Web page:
The tip line's been abuzz lately with people, well, excited about what appears to be construction activity at a long-dormant site where both male and female dancers shed every stitch of clothing for years.
Last occupied by Coronet Club and Doll House strip clubs, the standalone building at 5275 Roswell Road closed almost four years ago, following a crackdown on nude dancing by Sandy Springs government and a court battle that had dragged on for 12 years.
Beyond Coronet Club and Doll House, clubs Flashers and Mardi Gras exhausted appeals and had shuttered by September 2018—effectively eradicating nude dancing in Sandy Springs, which critics said had been a goal of the Fulton County city since it incorporated in 2005.
At the highly visible site where the male-female concept operated—located on the east side of Roswell Road, just inside the 285 Perimeter—developer Stephen Pistorius sought zoning changes from commercial to “Neighborhood Village” to build an assisted living facility in the vacant building in late 2018. But by early the next year, following neighbor concerns about increased traffic, Pistorius withdrew the rezoning request, according to Reporter Newspapers.
It’s been crickets since—until last month.
Signage and construction fencing by Stroud and Company, a Macon-based general contractor, have blocked the majority of the property from Roswell Road. But exactly what the company intends to do isn’t yet clear.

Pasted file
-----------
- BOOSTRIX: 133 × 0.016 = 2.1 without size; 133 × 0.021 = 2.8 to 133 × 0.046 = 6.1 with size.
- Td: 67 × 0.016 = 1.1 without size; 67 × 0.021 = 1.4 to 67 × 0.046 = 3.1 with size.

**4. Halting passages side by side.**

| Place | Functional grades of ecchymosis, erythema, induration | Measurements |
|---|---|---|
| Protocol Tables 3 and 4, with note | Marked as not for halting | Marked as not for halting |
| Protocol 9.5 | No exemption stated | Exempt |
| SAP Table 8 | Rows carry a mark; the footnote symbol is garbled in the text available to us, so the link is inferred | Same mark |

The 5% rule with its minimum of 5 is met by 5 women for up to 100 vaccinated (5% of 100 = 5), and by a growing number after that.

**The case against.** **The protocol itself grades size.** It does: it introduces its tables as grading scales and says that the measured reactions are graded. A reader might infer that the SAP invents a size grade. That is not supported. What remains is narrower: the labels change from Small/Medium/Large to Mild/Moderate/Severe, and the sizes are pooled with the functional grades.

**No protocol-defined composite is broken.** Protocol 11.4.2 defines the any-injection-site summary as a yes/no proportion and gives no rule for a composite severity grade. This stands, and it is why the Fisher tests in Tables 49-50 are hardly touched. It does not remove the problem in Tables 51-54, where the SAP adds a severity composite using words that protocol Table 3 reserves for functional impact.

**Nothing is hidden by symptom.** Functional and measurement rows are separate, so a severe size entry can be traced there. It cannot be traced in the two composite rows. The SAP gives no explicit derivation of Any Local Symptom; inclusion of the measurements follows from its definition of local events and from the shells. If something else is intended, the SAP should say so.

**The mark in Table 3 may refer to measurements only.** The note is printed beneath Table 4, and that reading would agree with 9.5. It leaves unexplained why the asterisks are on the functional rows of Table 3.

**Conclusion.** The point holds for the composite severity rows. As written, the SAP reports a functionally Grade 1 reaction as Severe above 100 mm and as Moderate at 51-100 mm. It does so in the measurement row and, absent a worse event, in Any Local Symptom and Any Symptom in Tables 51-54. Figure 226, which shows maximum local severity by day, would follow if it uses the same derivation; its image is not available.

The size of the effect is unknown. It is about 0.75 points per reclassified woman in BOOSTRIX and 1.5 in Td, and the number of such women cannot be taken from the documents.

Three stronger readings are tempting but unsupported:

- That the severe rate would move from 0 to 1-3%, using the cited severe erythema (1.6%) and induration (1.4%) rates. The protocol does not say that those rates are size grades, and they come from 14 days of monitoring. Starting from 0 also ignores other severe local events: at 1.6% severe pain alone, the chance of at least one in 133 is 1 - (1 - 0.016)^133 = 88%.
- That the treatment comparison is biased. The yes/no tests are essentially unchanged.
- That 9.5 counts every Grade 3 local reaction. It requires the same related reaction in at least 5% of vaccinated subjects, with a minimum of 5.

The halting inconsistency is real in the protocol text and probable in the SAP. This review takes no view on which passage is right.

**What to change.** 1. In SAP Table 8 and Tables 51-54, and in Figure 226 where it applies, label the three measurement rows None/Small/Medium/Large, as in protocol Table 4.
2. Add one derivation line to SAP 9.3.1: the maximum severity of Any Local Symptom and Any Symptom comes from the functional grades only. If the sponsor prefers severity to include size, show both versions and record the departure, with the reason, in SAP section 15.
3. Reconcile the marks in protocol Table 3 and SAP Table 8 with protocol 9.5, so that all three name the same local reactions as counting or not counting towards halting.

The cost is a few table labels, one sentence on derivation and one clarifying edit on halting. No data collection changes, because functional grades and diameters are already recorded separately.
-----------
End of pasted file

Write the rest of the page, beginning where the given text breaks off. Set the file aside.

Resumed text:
Email inquiries to Stroud haven’t been returned. Ditto for a request for information with the City of Sandy Springs’ outgoing spokesperson.
One proposal that would seem to be a solid clue is called Sandy Springs Medical Plaza, which called for leaving the former dual-branded stripper emporium in place as retail and building medical facilities and parking just to the south. It was listed as becoming available in the first quarter of 2021.
But reps with Cushman & Wakefield, a commercial real estate services firm, listed as contacts on promotional materials for Sandy Springs Medical Plaza tell Urbanize Atlanta they’ve never heard of it.
Fulton County property records indicate the .9-acre property was purchased for $2.85 million in August by a Decatur-based LLC called Pace Eleven. No one with Pace Eleven could be reached this week.
One thing is certain: Whatever’s coming to this section of Roswell Road, if anything, won’t involve striptease.
Sandy Springs drafted an ordinance prohibiting alcohol sales at its three strip clubs as one of its first acts upon becoming an incorporated city 17 years ago, as the AJC reported in 2018.
The thinking generally went that nudie bars didn’t fit the city’s wholesome family-friendly image, spurred crime problems, and stymied development progress on Roswell Road.
• Sandy Springs news, discussion (Urbanize Atlanta)